Thursday, May 5, 2011

Pompton Lakes Haunted by the Ghost of DuPont

by Dan Savino

In the early 1900s, DuPont opened and operated a munitions factory in Pompton Lakes, NJ. The plant closed in 1994, but it left a mark that scars residents to this day. As a result of poor environmental oversight and regulations, DuPont has taken advantage of the land and its people. Somewhere along the way, making a buck became more important than the health and livelihood of the human race. DuPont has had twenty years to cleanup its mess, yet the residents caught in the contaminated area known as “The Plume” are still living under very hazardous conditions.

Back in the 1980s, a DuPont explosives plant in Pompton Lakes N.J., was found to have contaminated the environment around it, polluting a stream, a river and many backyards with lead and mercury, and groundwater with toxic solvents that have spread under a nearby neighborhood. For a while, most residents were unaware that chemicals in the groundwater were seeping into homes. Documents detailing the contamination were locked away and not spoken of until former mayor John Sinsimer stumbled upon them. His findings led to the first public hearing on the issue. More than two decades have passed since DuPont assured residents their health wasn’t in danger and that “the contamination would be cleaned up within five years.” But groundwater in Pompton Lakes is still contaminated to this day.

The United States Environmental Protection Agency (EPA) has pledged to work closely with the New Jersey Department of Environmental Protection (DEP) to make sure any contamination from the DuPont Pompton Lakes Works site is “properly addressed and that people living in the community are protected, informed and involved in site cleanup decision-making.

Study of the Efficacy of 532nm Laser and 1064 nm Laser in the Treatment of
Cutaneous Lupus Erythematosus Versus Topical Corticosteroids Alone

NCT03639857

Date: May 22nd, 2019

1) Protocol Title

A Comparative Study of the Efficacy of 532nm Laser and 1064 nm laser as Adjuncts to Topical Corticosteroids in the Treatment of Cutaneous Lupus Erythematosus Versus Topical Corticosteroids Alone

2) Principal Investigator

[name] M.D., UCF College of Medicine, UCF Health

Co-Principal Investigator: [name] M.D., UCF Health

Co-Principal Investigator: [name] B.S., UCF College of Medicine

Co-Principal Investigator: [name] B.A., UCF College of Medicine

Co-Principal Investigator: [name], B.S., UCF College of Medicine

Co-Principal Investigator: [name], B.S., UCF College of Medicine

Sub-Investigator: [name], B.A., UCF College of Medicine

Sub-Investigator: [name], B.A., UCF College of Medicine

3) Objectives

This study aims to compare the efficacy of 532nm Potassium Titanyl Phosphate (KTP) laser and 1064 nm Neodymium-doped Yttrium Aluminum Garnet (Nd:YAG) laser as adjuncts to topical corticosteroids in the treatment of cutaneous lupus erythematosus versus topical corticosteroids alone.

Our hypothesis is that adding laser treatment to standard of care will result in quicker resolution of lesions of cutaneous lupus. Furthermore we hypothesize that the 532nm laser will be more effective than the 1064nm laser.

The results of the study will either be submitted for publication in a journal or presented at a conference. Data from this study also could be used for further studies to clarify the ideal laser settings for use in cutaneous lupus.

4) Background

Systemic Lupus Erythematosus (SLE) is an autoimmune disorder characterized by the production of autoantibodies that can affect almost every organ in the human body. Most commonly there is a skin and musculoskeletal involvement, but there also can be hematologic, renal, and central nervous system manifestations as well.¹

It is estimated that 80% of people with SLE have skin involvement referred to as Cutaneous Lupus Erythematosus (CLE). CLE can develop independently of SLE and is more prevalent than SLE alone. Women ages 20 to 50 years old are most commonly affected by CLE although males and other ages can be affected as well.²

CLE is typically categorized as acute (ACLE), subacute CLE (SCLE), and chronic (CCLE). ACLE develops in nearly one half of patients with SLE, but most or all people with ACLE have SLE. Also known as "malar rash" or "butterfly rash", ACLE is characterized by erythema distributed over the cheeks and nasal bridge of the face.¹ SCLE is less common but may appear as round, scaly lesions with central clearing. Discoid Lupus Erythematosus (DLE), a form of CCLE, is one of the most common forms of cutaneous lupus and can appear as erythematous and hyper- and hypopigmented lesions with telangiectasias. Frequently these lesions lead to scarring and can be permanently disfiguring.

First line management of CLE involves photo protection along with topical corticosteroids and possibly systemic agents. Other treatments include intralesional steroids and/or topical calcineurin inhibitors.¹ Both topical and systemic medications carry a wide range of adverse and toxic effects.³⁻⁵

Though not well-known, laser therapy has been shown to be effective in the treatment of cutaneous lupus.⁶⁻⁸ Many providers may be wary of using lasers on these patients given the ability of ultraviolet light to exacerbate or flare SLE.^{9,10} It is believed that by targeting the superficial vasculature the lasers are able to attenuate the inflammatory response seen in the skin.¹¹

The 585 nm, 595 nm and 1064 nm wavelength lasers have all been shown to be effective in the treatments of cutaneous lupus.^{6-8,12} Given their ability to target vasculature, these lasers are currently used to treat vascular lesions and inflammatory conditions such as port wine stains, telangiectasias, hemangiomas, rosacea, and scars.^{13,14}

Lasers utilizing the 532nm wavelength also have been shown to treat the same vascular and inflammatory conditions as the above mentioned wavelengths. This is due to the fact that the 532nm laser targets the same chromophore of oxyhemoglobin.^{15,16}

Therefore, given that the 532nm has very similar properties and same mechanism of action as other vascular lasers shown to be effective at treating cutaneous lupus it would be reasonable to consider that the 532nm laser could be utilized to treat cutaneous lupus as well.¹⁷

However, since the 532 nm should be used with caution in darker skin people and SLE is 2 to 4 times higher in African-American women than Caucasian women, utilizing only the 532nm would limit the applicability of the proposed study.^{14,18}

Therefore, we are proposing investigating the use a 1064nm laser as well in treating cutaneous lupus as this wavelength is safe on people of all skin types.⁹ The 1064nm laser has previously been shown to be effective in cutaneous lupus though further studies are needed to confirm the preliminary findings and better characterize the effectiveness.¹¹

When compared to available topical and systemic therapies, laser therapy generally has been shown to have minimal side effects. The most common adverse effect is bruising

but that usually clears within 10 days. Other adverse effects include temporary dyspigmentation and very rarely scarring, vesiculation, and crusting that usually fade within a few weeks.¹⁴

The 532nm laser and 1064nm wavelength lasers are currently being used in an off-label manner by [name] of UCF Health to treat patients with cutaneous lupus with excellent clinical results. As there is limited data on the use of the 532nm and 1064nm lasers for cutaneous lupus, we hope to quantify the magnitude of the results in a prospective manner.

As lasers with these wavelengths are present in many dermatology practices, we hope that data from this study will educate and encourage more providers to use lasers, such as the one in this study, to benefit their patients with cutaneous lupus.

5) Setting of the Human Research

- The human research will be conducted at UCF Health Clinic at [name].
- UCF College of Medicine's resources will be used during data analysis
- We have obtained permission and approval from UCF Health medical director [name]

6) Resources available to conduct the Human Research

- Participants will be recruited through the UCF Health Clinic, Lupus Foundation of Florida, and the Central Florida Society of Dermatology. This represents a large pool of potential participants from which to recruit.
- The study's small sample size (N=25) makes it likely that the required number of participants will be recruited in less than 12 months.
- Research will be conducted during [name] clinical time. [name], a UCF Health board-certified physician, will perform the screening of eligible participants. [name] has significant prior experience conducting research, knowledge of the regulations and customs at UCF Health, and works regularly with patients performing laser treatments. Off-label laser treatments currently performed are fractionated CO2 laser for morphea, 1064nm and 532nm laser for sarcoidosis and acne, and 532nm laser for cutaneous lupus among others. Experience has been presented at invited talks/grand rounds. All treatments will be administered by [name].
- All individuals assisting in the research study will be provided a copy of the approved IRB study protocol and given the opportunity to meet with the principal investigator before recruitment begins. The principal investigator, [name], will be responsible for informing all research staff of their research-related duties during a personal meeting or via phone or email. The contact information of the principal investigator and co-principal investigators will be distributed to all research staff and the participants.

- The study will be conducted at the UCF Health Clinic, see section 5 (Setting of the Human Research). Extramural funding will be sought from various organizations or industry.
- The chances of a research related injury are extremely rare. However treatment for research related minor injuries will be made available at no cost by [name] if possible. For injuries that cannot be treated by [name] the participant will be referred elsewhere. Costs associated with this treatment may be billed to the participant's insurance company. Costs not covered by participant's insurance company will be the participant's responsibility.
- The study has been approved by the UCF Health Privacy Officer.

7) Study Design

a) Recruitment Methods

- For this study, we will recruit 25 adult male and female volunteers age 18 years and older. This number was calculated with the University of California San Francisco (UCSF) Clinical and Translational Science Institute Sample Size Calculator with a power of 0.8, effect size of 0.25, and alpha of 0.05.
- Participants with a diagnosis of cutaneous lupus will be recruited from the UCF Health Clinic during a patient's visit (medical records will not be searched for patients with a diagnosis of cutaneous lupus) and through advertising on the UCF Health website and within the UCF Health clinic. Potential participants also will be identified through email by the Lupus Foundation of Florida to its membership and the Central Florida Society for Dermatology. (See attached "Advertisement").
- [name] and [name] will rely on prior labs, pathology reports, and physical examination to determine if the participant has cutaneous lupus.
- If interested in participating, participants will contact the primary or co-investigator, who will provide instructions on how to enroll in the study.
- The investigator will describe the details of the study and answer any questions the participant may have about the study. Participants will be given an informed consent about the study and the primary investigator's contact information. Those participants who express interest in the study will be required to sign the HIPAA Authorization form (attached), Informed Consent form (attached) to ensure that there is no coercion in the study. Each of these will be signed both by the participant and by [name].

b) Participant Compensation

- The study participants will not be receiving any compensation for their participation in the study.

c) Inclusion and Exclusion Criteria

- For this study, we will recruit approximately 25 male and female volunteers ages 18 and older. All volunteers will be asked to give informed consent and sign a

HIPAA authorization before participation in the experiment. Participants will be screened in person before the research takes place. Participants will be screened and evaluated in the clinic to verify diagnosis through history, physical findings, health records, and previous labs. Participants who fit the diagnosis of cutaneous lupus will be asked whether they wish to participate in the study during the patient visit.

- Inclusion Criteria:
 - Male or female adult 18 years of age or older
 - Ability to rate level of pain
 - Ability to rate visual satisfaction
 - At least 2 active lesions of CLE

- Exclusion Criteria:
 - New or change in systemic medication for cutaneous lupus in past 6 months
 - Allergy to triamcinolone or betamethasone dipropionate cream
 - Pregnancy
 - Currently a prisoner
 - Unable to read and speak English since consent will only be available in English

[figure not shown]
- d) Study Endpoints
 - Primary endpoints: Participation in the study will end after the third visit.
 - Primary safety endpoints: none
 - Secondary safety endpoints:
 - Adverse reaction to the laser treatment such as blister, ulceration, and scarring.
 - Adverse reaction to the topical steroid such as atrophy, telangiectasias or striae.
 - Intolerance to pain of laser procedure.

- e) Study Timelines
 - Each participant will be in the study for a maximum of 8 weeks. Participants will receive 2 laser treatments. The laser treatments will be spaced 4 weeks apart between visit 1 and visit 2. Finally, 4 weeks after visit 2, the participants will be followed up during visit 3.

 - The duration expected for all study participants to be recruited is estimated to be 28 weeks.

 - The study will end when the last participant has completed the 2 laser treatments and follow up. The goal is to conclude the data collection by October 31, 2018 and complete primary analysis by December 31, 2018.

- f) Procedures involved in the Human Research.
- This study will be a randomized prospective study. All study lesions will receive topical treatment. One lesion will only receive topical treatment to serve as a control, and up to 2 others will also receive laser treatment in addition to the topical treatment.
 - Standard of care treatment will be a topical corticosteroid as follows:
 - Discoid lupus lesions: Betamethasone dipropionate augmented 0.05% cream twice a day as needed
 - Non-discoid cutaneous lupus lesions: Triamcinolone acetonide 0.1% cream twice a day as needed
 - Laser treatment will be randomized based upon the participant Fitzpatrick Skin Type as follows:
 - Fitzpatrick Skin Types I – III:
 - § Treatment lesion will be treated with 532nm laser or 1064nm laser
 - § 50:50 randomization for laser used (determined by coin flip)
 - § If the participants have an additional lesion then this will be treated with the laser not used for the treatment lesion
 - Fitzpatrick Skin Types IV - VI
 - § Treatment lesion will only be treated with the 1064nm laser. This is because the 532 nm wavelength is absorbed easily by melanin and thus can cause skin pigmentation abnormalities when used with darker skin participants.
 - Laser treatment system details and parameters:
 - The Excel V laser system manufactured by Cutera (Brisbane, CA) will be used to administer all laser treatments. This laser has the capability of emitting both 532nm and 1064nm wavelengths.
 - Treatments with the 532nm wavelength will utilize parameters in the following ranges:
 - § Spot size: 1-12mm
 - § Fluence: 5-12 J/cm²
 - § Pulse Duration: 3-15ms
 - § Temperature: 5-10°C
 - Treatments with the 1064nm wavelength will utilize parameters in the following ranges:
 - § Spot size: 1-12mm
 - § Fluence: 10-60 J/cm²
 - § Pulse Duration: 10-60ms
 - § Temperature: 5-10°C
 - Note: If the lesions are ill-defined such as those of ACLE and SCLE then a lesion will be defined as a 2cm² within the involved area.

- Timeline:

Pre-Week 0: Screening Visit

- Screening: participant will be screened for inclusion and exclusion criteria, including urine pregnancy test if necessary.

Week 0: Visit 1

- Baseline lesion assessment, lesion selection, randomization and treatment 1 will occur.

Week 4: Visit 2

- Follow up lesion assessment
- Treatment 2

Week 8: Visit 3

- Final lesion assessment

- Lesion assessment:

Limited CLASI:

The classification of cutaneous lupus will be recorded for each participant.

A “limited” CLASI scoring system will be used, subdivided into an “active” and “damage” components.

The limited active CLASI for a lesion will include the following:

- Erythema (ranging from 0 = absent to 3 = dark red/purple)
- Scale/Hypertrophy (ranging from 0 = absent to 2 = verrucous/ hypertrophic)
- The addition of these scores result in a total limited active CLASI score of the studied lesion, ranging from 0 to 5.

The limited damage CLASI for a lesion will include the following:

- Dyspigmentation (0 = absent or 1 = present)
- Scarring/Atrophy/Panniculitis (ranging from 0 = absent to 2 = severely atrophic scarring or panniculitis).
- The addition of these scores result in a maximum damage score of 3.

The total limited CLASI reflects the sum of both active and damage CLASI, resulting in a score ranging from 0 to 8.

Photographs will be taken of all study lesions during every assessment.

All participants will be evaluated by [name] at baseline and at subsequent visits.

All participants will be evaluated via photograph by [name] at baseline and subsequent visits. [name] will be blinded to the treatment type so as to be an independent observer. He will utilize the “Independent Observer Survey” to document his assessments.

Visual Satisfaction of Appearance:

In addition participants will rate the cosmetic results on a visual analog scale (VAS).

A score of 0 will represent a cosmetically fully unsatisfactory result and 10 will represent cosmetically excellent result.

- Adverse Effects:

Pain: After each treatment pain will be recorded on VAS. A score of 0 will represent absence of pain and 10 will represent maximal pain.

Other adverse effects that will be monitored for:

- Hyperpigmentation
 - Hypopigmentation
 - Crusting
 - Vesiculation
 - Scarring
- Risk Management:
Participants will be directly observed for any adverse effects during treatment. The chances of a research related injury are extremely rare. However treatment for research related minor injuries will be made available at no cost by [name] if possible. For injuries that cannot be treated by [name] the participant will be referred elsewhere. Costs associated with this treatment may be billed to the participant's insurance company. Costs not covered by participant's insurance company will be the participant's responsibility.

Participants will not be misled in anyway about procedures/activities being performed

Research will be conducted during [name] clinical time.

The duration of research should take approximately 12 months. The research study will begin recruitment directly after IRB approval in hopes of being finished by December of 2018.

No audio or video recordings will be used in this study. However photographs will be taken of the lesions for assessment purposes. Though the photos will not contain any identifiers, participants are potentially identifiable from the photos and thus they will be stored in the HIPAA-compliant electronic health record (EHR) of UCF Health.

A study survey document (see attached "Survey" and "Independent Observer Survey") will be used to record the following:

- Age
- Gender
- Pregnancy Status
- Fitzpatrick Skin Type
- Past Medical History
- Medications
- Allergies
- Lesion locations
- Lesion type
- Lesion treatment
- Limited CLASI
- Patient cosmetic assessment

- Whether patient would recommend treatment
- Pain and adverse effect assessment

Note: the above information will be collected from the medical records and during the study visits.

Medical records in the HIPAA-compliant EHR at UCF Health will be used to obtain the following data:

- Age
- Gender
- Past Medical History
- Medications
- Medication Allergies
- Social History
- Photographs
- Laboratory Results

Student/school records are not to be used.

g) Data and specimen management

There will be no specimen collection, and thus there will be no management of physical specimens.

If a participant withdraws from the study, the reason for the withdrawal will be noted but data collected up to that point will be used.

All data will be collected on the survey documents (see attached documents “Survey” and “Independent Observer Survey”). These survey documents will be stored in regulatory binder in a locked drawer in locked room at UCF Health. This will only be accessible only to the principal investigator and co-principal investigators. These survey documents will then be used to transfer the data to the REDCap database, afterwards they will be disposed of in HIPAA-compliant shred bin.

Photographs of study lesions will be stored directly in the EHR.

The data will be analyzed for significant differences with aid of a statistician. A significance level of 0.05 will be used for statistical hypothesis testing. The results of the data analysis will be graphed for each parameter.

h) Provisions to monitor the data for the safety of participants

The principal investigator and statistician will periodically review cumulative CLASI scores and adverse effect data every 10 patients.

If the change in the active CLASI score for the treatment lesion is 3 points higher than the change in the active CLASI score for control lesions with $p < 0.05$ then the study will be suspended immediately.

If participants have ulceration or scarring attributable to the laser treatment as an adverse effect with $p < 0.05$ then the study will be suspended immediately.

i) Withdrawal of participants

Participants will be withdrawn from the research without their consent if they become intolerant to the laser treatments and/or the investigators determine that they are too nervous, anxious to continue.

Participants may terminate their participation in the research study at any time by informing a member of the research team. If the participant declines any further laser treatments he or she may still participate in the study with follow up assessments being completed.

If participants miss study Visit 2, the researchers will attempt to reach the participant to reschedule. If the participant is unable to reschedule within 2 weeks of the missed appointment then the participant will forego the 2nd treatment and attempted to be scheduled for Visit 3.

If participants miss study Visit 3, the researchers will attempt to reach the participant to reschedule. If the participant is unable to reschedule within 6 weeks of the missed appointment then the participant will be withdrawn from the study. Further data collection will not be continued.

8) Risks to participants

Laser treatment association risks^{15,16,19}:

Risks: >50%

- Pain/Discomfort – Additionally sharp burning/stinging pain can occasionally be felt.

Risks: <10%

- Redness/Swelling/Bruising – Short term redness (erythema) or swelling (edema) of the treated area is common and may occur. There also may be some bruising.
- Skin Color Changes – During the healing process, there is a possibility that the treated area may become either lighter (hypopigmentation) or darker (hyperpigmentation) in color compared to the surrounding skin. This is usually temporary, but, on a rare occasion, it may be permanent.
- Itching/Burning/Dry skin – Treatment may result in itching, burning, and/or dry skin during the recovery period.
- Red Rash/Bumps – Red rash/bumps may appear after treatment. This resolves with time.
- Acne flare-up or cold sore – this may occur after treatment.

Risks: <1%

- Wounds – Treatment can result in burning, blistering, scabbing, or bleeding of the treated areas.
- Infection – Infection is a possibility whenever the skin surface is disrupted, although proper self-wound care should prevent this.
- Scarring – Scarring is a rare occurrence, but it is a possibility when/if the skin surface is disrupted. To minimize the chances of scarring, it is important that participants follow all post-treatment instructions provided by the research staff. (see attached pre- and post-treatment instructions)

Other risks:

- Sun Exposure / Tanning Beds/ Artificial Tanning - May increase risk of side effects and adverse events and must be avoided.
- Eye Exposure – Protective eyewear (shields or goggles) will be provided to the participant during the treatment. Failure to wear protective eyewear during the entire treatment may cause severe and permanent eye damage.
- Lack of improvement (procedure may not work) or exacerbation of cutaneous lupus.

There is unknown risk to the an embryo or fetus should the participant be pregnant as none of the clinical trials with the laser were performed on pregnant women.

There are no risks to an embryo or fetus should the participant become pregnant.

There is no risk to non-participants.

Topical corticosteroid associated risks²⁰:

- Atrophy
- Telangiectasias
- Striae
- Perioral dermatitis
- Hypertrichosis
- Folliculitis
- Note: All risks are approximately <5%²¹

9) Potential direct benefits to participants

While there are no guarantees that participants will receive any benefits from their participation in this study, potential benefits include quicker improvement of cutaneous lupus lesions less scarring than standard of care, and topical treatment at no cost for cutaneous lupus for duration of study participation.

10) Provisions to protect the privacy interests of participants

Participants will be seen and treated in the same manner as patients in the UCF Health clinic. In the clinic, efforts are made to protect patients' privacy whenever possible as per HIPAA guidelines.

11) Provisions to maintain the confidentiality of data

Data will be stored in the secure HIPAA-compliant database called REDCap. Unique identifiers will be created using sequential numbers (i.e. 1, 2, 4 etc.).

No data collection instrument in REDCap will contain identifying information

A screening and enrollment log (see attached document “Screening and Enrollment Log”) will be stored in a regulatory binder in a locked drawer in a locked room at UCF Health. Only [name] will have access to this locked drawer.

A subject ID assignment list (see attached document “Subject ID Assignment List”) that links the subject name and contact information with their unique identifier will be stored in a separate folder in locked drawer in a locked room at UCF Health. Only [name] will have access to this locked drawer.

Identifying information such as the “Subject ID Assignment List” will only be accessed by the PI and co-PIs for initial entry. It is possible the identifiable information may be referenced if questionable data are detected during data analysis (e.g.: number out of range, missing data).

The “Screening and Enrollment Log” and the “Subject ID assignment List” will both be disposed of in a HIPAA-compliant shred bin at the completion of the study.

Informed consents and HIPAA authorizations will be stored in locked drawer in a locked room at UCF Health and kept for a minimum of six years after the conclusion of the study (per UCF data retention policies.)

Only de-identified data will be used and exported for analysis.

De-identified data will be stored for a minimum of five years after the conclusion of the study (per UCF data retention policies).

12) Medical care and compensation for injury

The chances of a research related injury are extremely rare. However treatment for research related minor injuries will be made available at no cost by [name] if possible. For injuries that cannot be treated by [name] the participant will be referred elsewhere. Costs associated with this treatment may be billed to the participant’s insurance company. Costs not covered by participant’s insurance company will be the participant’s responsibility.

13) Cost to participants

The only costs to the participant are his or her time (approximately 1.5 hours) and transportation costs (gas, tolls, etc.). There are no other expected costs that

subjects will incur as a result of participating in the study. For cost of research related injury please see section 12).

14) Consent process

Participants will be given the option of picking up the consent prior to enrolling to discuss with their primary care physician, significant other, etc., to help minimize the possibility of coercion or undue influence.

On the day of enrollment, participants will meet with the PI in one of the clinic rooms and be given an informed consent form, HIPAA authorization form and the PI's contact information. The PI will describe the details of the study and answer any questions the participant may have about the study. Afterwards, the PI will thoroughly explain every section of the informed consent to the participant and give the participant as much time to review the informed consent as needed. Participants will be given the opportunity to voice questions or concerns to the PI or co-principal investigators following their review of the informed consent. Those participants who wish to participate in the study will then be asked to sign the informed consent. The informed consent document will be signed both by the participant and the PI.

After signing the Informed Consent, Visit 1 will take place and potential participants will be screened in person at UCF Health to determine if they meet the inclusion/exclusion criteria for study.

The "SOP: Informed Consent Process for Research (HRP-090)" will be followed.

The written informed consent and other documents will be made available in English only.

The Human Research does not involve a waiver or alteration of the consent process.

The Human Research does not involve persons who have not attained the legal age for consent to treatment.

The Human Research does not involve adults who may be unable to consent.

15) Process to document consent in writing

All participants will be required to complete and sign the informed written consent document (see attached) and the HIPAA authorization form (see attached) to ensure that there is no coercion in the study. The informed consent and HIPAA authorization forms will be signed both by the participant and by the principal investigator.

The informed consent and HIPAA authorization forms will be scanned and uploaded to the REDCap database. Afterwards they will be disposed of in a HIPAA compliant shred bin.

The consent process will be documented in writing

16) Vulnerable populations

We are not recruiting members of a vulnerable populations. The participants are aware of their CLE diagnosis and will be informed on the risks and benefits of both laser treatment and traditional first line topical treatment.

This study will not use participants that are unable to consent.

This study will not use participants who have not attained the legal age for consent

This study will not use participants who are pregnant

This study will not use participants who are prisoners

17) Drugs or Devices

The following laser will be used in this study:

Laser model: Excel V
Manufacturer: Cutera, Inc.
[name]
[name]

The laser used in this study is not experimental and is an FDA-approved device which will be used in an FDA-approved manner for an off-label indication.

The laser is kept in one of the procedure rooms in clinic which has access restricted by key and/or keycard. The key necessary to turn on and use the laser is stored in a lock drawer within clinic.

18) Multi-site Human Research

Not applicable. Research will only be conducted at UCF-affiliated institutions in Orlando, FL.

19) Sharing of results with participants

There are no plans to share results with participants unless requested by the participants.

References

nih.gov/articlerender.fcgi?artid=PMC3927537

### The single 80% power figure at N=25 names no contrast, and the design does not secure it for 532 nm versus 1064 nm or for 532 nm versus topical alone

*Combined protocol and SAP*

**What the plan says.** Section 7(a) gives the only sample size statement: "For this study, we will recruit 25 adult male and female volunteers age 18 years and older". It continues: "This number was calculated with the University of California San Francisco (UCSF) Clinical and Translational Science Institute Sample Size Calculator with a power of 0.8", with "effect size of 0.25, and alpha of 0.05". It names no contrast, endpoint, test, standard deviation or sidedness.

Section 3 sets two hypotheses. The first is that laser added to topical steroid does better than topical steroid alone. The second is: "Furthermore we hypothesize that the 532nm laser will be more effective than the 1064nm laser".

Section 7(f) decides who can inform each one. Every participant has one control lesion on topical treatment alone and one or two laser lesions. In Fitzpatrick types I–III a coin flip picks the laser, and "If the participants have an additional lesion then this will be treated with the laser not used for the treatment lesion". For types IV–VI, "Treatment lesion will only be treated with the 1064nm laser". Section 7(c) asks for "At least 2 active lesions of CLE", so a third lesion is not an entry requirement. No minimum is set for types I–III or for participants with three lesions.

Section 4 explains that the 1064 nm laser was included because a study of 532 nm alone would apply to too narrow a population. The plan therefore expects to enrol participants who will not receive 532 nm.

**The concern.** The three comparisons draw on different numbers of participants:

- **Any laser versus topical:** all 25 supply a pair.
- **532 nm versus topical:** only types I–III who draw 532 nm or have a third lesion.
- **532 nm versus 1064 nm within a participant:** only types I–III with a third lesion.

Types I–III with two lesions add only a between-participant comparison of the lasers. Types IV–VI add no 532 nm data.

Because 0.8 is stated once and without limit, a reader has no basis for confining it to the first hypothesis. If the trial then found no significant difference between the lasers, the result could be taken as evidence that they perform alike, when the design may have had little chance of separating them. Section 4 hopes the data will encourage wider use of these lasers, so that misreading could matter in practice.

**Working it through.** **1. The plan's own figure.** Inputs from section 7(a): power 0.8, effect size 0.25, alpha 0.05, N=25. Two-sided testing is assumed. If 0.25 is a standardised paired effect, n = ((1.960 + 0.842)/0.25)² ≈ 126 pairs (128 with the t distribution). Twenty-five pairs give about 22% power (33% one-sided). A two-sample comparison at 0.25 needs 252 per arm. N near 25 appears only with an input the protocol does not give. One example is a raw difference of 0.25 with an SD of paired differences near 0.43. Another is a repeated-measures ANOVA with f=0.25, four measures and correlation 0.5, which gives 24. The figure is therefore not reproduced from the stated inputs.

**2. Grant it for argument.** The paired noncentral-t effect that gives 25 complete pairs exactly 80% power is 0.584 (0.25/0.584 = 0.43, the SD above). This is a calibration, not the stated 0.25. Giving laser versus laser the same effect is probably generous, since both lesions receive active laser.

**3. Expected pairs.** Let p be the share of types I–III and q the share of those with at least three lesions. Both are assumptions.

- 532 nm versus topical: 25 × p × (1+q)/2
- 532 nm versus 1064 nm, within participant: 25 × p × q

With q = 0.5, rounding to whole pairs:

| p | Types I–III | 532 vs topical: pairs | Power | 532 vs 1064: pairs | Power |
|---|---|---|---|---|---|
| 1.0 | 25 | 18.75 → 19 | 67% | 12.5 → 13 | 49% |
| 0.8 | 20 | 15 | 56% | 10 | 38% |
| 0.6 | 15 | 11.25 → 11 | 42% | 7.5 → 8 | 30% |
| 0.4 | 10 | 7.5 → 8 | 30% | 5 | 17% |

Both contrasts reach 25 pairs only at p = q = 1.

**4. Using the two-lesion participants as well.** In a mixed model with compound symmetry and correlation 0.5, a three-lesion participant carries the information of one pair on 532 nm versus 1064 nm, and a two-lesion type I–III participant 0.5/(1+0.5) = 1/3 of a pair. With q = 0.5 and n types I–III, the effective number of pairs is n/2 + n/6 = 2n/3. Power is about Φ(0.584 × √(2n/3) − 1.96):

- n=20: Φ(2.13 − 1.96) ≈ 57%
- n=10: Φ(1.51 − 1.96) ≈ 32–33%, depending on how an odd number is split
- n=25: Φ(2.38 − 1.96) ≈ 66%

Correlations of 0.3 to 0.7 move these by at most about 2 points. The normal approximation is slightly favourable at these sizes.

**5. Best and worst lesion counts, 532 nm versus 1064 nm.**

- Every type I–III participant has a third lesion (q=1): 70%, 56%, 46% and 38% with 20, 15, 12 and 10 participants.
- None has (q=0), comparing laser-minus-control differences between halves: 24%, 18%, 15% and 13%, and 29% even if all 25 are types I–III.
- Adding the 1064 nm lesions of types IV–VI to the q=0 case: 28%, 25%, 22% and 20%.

The contaminated area otherwise known as “The Plume,” was large enough to affect 439 homes as of July 2010. Members of an action group called “Citizens for a Clean Pompton Lakes,” worked to secure a list of contractors who would install vapor mitigation systems that keep harmful vapors from rising out of the groundwater and seeping into their homes. DuPont, the EPA and the DEP of New Jersey all encouraged residents of “The Plume” to have these systems installed. It was concluded that levels of harmful vapors were unsafe and hazardous to health.

Last month, debate began over whether “The Plume” should be a federal or state regulated cleanup site. The Borough Council voted unanimously that it didn’t want The Plume to be a federally run Superfund site. Superfund is a federal law “designed to clean up sites with hazardous substances.” It was due to this law that reports of industrial pollution from Dupont’s operations were made public in the 1980s. The cleanup effort is currently run by both the DEP and EPA. Members of the council didn’t see any advantages to the Superfund designation.

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